New Year, New Congress, New Outcomes?
They say elections have consequences and the November mid-terms were a direct hit on Senate Democrats and the White House. Republicans will find it easier to push their agenda in Congress, but will that result in positive things for the HVACR industry?
When Congress opens the 114th Session in January, we’ll see many new faces on Capitol Hill and a big shift in priorities. You can expect fewer disagreements between the House and the Senate, but that doesn’t mean the gridlock will end.
The last Congress was one of the most ineffectual in history. More than 10,000 bills were introduced, but less than 2% became law. Since the 110th Congress in 2007-2008, Congress’s output of bills that became law has precipitously declined. The House and Senate were controlled by different parties, had different priorities, and didn’t have any real incentive to help the other party achieve any political victories.
The battles going forward will be fought between the Republican controlled House and Senate and the White House. House and Senate Democrats will be marginalized since they can’t control the agenda and they may not have the votes to stop legislation. You can expect to see the Speaker of the House and the Senate Majority Leader negotiating directly with the White House on bills they want to see become law.
Republicans now hold the largest majority in the House (of any party) since the Great Depression. A lot of pundits are saying this gives House Speaker Boehner more leeway in controlling the divergent members of the Republican caucus. The tea party members who opposed him over the last two years will be offset by new Republicans from the Northeast and Mid-west, which was one of the significant outcomes of the anti-Obama wave.
On the Senate side, Democrats lost their majority when at least seven seats switched parties. Senator Mitch McConnell can count on at least 52 Republicans to vote his way. (Two other races were not called by press time and could further increase the Republican majority). And depending on the issue, McConnell may find a few moderate Democrats willing to work with him. If he’s able to cobble together 60 votes, he can overcome a filibuster.
Over the next two years House and Senate Republicans will be able to pass out several major policy initiatives. These include bills to approve the Keystone XL Pipeline, restrict the ability of the EPA to regulate carbon dioxide emissions from power plants, and restrict the White House from using the regulatory agencies to enact its agenda. All of these will fly through Congress on their way to the President’s desk. At which point they will all be vetoed. So it will seem like we are back to square one with gridlock.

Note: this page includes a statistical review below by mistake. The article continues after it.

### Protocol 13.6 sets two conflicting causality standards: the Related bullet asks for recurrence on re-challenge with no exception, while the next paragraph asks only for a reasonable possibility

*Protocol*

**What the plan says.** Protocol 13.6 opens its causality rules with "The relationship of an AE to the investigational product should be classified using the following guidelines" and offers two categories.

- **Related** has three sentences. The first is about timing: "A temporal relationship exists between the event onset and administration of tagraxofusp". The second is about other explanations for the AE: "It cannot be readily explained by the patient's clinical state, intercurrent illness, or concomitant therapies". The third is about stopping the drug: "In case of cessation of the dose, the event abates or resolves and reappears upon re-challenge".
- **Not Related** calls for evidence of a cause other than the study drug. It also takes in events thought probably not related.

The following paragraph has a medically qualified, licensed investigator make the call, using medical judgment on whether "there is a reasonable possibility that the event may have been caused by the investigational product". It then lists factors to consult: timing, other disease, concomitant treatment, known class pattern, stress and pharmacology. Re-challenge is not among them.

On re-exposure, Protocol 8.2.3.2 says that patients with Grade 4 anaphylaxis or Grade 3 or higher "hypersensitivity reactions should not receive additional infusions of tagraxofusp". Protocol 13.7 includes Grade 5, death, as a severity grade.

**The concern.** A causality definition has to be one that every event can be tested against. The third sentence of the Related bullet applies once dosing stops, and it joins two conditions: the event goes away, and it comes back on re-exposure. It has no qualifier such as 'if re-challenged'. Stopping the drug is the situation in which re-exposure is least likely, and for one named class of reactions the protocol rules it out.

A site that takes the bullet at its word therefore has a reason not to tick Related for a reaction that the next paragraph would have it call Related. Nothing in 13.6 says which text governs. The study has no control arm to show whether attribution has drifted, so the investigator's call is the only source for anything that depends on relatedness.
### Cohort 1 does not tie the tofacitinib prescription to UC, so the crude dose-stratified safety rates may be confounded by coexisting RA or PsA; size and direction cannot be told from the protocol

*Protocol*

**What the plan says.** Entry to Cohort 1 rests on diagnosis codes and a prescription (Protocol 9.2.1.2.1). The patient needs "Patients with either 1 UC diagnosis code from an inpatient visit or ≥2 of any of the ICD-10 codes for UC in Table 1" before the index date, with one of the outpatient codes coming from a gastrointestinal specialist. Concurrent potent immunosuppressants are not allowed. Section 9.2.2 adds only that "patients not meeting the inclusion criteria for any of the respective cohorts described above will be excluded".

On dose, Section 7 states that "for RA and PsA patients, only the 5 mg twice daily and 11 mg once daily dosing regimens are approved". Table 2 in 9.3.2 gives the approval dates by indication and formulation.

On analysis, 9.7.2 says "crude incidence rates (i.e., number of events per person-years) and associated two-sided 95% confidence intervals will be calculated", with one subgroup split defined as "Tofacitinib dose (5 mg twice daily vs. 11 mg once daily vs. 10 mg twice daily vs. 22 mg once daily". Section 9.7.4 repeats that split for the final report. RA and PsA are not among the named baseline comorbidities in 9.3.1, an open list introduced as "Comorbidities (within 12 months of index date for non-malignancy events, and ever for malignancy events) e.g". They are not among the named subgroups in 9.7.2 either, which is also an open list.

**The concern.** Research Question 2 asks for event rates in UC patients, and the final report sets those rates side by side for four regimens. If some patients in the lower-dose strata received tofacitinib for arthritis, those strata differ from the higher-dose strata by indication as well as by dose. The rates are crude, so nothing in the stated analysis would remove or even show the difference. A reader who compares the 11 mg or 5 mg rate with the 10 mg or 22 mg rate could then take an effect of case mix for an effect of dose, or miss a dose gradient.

But there are ways around the veto threat. One of the first tests for the Republican majority will be adopting a budget resolution for fiscal year 2016. This is not the same as the annual appropriations, it is more of an internal Congressional document that sets spending allowances for Congress and expected tax revenues. It does not require the President’s signature or any cooperation or compromise with the Obama Administration.
But it’s a way to tackle things like comprehensive tax reform or major changes to health care policy without worrying about a filibuster. This is how the Democrats passed the Affordable Care Act through the Senate in 2010.
If Republicans set up a budget reconciliation process to deal with issues like tax reform, entitlement reform (except for Social Security, which is statutorily excluded from reconciliation), health care, and the debt limit, that will mean putting some very controversial cards on the table early in the 114th Congress. Under current law, the debt limit will reset at its level as of March 15, 2015. Since at that time the Treasury is expected to be running a surplus due to income tax and estimated tax filing activity, Congress should have until sometime in May or later before it has to act on the debt limit.
HVACR contractors would welcome comprehensive tax reform since it could remove the bias against pass through entities, like S Corps, partnerships, and LLCs, that pay a higher tax rate just because of the way they are organized. The good news is there will be a new chair to the House Ways and Means and tax reform is sure to be a top agenda item.
Finally, everyone in Washington is already talking about the 2016 elections when the White House, the entire House of Representatives, and a third of the Senate are up for grabs. Mitch McConnell will have to protect his majority. In 2014, Senate Republicans had an ideal environment and a favorable map. Looking ahead to 2016, Republicans will face a number of tough races. Senate Republicans will be defending 24 of the 34 Senate seats up for election in 2016, including three in states (Pennsylvania, Wisconsin, and Illinois) that have voted Democratic in six consecutive presidential elections.
The next two years look good for the legislative interests of the small business contractors of the HVACR industry. Congress will have an assuredly more pro-business agenda, and both chambers will be keeping a close eye on any executive actions in the last two years of the Obama Administration.
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